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Reuters reports that a new study from Harvard University and the Natural Resources Defense Council "found that dates printed on packaged foods, which help retailers cycle through stocked products and allow manufacturers to indicate when a product is at its peak freshness, are inconsistent." While they are seen as being a managed, consistent system, in fact "manufacturers often decide on their own how to calculate shelf life and what the dates mean. A lack of binding federal standards on labeling means the dates are governed by a patchwork of state and local laws ... They confuse consumers, leading many to throw out food before it actually goes bad."

According to the story,"The authors recommended that 'sell-by' dates be invisible to consumers so they cannot be misinterpreted as safety labels; that a clear, uniform date label system be established; and that 'smart labels' that rely on technology to provide food safety information be used more frequently."

The story quotes David Fikes, a spokesman for the Food Marketing Institute, as saying that FMI "agreed there had to be a clearer way for the consumer to read dates. However, it disagreed the code should be hidden, because that would make it difficult for store employees to stock shelves."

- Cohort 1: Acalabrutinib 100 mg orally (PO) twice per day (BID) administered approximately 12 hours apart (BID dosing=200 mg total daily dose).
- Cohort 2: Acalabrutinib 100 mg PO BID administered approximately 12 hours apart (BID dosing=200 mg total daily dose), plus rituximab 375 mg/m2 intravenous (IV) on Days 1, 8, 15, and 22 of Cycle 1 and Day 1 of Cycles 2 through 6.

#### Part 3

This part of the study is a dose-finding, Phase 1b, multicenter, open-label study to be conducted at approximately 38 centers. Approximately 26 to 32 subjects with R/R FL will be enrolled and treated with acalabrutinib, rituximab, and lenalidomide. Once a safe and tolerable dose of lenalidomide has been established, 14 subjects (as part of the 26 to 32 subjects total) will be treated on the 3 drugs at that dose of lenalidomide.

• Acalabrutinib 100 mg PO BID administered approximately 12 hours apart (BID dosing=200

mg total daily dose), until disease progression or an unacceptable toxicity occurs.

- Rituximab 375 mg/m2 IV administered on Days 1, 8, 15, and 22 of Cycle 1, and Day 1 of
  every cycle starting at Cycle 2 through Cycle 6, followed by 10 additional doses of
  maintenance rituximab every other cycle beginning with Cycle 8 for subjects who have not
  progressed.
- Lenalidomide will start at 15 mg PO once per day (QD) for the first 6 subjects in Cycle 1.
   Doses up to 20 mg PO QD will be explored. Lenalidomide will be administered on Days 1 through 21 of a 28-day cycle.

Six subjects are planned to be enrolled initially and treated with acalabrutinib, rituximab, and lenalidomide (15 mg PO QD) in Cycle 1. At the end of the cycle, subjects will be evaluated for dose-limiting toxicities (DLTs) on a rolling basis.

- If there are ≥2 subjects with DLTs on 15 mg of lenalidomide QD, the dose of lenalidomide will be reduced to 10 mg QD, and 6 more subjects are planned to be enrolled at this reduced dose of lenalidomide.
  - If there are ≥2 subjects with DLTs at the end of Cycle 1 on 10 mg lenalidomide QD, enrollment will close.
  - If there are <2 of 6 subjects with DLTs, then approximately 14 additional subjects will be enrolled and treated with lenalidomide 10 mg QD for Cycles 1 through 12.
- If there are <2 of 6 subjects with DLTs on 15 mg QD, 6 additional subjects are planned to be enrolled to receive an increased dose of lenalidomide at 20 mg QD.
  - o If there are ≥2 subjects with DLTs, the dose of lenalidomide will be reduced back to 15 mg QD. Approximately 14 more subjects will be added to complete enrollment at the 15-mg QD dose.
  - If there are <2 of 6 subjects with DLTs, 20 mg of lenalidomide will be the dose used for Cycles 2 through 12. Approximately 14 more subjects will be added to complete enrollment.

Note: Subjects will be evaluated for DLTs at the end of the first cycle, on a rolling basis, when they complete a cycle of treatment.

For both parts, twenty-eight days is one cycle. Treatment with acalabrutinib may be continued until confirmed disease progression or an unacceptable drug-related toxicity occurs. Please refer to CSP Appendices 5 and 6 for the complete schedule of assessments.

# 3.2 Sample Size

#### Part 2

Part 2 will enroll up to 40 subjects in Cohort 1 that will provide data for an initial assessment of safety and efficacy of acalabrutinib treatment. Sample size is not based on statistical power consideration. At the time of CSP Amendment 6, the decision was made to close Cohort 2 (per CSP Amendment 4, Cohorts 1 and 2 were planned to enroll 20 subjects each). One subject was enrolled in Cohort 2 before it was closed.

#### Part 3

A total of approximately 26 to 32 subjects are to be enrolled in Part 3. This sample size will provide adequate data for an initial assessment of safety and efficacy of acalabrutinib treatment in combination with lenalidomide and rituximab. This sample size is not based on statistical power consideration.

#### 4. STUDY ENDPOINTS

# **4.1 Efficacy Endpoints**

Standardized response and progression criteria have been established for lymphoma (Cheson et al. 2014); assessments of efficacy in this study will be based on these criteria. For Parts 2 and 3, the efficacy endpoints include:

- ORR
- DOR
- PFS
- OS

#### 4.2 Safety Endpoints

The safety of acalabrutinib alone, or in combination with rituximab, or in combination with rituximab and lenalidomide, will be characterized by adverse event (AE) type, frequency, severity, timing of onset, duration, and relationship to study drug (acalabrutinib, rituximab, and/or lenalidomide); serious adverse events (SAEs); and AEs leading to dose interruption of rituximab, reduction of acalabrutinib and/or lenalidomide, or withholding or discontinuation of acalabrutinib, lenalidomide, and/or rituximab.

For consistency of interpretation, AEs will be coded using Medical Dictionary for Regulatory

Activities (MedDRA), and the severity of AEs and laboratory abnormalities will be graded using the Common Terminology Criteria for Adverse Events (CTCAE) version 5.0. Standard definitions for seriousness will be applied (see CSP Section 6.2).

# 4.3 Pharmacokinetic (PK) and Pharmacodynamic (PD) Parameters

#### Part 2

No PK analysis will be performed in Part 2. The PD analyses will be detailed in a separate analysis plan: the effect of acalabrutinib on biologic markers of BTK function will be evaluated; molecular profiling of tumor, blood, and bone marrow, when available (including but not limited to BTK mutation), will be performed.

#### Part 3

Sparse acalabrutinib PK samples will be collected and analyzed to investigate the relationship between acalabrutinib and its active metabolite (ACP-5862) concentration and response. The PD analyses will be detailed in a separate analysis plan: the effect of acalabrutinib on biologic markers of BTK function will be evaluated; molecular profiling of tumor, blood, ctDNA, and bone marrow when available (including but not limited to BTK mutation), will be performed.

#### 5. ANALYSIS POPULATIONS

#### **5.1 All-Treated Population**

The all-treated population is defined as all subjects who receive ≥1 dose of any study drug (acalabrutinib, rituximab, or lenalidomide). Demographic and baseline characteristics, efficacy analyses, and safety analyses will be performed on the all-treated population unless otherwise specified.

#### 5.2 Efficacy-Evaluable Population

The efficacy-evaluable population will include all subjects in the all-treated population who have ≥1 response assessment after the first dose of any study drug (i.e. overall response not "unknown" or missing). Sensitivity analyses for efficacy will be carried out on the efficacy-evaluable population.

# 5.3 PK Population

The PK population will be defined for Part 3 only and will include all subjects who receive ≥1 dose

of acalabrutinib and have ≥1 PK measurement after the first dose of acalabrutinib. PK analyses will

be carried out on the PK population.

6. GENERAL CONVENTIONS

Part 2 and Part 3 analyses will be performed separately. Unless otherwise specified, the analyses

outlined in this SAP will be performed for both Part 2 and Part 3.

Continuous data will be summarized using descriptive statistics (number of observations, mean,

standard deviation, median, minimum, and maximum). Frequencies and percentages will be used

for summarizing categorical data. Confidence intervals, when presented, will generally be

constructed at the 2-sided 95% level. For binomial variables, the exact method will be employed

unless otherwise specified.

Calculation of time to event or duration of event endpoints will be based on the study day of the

The Reuters piece notes that there never has been a serious food safety problem in the US related to sell-by dating. However, Rep. Nita Lowey (D-New York) called for a consistent federal food dating system: "Under the current patchwork of state and federal laws, consumers are left in the lurch, forced to decipher the differences between 'sell-by' and 'best if used by,' and too often food is either thrown out prematurely, or families wind up consuming dangerous or spoiled food."
KC's View:
Confusing? Yes. Dangerous? Not much. As the story notes, consumers often ignore package dating and go with their guts, throwing out food that seems suspicious, even if the date says it should still be good.

I don't know that this needs to be a high priority, but as a consumer, I'm always amused by the variation in what is said on different products. A clear, consistent system would be better in the long run, if only because it moves the industry toward a broader strategy of transparency.